The New Parish
579 Eighteenth Street
8:30 p.m. Thursday, Aug. 15, 2013
This event is 18 and over
Zap Mama's Afro-European energy and light shine brighter on her debut on Heads Up International with the August 7, 2007, worldwide release of Supermoon. An engaging blend of world, soul, pop, jazz and other subtle shades too numerous to mention, the album includes guest musicians from around the globe: drummer Tony Allen; bassists Meshell Ndegeocello and Will Lee; guitarists David Gilmore and Michael Franti; pianists Leon Pendarvis, Daniel Freiberg and Robbie Kondor; percussionist Bashiri Johnson and many more.
Produced by Daulne as well as Christopher McHale, Luc Weytjens, and Anthony Tidd, and mixed by Axel Niehaus and Dave O'Donnell, the album takes its title from a culture obsessed with superstars and idols. "It seems rather foolish for people to look up to figures who are not very good examples of how to live your life," says Daulne. "They identify themselves through a media image, a certain kind of look, a certain kind of artificial personality. I say let's be ourselves, and let's create a word for what it means to be ourselves. A 'supermoon' is a unique person. You can be a supermoon if you follow your own desires and pursue the things that you were born to do. To be a supermoon is to be true to yourself and others."
Indeed, Supermoon is perhaps Zap Mama's most emotionally honest and intimate recording in a discography that spans fifteen years and six albums. "With Supermoon, I reveal the way I chose to live when I started my career. It's very intimate, beginning with my choice of the picture on the cover of the album. You're seeing me very close up. I hope that's a kind of intimacy that people will understand. I'm opening a door to who I am, and revealing myself for all to see."
The title track sets the tone for the rest of the record by extolling the virtues of genuineness over artifice. As Daulne explains: "I'm not a superstar and I don't want to be, because all the superstars look like each other. I prefer to be me. Unique. Like a moon - a 'Supermoon.' Friends, lovers people around us - they're our 'sun' and make us shine. And it's important in life to find a person or people who do just that. If you idolize others too much - whether it be musicians, movie stars or media superstars - you lose sight of yourself. But if you listen to the voice inside yourself, and surround yourself with similarly wonderful people, you'll keep your center."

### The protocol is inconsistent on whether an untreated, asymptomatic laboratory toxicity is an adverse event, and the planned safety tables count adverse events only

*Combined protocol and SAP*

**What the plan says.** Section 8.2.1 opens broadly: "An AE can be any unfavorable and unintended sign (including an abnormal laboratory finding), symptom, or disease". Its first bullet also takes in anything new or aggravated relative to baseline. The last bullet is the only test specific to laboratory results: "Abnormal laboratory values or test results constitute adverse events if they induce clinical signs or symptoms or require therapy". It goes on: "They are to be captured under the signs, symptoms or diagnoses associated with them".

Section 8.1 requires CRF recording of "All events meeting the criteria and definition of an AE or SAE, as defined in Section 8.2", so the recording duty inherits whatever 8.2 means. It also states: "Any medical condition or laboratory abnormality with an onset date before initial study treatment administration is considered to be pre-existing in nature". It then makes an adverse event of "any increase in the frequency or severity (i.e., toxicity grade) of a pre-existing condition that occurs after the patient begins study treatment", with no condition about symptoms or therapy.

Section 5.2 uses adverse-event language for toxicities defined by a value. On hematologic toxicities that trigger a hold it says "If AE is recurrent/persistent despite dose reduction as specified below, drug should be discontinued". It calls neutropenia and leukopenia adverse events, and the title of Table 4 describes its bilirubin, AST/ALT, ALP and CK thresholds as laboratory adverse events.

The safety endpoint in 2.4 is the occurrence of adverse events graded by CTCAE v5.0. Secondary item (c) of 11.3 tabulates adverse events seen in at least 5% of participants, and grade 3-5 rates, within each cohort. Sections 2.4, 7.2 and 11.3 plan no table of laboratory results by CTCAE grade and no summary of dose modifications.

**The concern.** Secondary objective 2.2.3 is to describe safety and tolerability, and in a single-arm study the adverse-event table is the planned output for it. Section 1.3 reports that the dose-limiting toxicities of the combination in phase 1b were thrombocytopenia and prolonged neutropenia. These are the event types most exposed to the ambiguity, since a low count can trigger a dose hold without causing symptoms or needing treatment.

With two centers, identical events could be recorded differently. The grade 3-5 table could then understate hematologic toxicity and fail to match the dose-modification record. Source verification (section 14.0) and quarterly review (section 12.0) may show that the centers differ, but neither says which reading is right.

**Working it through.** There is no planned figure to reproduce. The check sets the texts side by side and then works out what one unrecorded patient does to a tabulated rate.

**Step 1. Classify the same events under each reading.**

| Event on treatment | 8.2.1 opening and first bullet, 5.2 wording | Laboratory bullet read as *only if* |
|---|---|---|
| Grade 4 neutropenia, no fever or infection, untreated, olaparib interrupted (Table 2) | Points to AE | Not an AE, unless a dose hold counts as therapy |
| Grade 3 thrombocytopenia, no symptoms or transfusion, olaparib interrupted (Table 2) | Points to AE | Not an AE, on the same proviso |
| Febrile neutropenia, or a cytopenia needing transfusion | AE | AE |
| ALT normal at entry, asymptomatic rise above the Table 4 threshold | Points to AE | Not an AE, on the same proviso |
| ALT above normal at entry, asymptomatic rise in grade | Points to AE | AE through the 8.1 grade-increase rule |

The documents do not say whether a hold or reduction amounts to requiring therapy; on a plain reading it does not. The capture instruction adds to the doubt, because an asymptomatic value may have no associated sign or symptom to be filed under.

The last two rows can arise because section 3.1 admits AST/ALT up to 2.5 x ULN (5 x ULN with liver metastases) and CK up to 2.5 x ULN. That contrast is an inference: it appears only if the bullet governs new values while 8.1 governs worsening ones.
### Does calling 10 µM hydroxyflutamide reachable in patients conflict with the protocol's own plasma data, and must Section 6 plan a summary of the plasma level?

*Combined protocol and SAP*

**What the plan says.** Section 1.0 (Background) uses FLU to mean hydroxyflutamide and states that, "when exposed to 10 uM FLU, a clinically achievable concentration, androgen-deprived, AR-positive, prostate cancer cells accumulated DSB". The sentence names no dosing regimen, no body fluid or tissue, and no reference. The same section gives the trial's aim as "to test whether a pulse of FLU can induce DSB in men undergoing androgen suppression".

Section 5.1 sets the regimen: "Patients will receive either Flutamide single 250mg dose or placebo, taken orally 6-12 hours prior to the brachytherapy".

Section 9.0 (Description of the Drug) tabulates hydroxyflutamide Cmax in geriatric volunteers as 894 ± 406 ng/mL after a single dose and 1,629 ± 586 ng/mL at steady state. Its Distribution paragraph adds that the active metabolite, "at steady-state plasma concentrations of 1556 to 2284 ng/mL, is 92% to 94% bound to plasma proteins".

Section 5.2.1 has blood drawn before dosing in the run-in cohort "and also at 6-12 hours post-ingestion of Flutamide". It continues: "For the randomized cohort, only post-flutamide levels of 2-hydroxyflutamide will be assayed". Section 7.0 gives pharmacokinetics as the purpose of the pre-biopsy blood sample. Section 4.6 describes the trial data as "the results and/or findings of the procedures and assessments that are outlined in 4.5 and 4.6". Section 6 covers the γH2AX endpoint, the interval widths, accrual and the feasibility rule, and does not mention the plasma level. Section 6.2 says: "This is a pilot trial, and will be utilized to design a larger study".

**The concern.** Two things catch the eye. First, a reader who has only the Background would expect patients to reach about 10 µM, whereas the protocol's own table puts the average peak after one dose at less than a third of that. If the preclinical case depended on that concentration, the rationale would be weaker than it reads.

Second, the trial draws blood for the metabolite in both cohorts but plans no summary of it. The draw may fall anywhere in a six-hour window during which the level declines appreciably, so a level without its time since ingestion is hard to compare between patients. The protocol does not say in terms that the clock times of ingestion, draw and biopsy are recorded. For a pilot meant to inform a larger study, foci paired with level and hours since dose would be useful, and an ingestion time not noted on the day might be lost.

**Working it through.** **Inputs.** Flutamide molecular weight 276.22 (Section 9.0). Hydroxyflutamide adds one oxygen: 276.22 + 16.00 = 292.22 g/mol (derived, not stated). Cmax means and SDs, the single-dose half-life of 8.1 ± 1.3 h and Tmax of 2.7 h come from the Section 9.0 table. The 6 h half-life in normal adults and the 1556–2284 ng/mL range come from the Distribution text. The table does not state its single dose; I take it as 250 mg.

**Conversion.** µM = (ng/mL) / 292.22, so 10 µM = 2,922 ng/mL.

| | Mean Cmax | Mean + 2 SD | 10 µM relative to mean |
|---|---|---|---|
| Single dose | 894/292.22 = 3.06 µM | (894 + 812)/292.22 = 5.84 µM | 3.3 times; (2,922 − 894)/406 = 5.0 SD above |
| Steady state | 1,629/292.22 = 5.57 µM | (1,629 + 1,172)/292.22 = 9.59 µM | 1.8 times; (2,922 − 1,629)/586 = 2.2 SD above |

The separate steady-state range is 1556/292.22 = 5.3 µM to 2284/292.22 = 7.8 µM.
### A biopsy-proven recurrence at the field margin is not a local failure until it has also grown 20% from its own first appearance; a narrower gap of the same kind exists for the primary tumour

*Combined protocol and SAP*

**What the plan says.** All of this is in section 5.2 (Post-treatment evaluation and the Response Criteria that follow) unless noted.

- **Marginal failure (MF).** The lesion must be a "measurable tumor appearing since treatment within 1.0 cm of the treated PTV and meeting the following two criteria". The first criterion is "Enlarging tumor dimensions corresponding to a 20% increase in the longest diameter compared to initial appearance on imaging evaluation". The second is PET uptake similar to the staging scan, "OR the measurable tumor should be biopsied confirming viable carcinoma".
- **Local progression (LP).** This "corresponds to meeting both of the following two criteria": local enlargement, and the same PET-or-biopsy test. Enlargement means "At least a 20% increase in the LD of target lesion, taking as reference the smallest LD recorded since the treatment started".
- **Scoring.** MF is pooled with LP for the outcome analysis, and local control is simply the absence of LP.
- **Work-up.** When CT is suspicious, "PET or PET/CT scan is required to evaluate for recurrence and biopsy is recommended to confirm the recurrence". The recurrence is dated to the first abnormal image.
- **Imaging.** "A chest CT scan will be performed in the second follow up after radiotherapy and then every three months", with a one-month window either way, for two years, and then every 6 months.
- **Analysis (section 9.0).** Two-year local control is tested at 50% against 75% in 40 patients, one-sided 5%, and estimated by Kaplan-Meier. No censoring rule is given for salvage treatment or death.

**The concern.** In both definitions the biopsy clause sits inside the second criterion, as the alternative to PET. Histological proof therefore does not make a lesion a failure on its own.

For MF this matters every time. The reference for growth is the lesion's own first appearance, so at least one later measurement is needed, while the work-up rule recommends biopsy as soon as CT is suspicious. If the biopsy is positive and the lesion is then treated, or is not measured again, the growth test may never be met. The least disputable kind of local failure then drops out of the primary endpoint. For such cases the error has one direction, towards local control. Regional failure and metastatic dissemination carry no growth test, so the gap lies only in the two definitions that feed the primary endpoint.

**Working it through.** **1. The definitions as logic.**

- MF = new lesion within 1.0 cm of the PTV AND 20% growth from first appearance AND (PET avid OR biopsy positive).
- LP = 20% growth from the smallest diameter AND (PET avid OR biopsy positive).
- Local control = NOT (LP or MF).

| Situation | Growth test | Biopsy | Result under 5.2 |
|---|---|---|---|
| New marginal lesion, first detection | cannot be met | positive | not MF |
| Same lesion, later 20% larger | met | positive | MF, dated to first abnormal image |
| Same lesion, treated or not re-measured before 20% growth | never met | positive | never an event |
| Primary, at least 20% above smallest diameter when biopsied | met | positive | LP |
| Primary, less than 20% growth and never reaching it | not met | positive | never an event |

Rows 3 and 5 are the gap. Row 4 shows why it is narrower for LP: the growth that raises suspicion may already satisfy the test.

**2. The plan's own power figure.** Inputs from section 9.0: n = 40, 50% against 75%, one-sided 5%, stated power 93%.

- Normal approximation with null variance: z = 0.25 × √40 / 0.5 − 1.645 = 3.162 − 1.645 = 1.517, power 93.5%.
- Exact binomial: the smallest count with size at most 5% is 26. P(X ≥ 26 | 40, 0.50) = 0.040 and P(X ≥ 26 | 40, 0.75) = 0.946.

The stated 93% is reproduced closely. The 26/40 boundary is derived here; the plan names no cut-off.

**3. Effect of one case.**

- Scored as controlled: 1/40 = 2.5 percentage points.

The polyrhythmic "Go Boy" is a bittersweet immigrant tale featuring the subtle but stirring piano work of Leon Pendarvis. "The song describes the dream of a boy who tries to leave his native land for the Western World," says Daulne, "but in the process he forgets the beauty of his own land, and the perils that come with leaving one's own land."
"Affection" is inspired by a close friend of Daulne who recently passed away. "Affection is everywhere," says Daulne. "It's in a smile, a hug, a touch, a phone call. We're all looking for affection. We're all looking for recognition." The track was co-produced by Anthony Tidd, who also produced "Bandy Bandy" on the previous Zap Mama outing, Ancestry in Progress.
"Toma Taboo," a track that features guest vocals by the well known Belgian singer Arno, is based on an African song, and speaks to the importance of rituals in helping people make sense of the transitions from one phase of life to another. "We start out as children and we become teenagers, and then we go from teenagers to adults," says Daulne. "Those transitions can be a struggle, and we often feel lost. In the Western world, there's no ritual or tradition to help us pass through these big moments. Our ancestors had them, and this song is my way of bringing some of that back."
The high-spirited call-and-response of "Kwenda," featuring saxophonist Lenny Pickett, comes from a popular African children's game. With the help of her mother, Daulne introduced the game and the song to her classmates in her Belgian elementary school as a child. "They didn't understand the words," she recalls of her classmates, "but we taught it to them phonetically, and in the end, it brought them the same joy that the song brings to many African children."
The rhythmic and upbeat "Gati" is based on a chant Daulne picked up from a man named Gati Bongo, who lived in the little-known African village of Gabon - a man whom she met when she returned to the Congo as a young adult. "I made a promise that in every record I made, I would always include a song or a reference to the pygmies," she says. "They saved my family and many others during the Congolese rebellion, and they deserve recognition for that."
"Where Are You," built on the lush counterpoint of pianist Robbie Kondor and bassist Anthony Guarnier, is not so much a song about love, but more about the search for it. Starting softly but evolving into something more bold and impassioned, asking over and over again, "Where are you?" The song is "for the single people who are looking for a partner," says Daulne. "We're all looking for a lover, but when we try to be committed to someone, it's hard."Whether she's addressing issues of concern to our culture at large or intimate matters of the heart that affect us on a profoundly personal level, Zap Mama sings with a genuine voice that values sincerity over dazzle. In the end, her music is as illuminating as it is entertaining. $22.00 - $25.00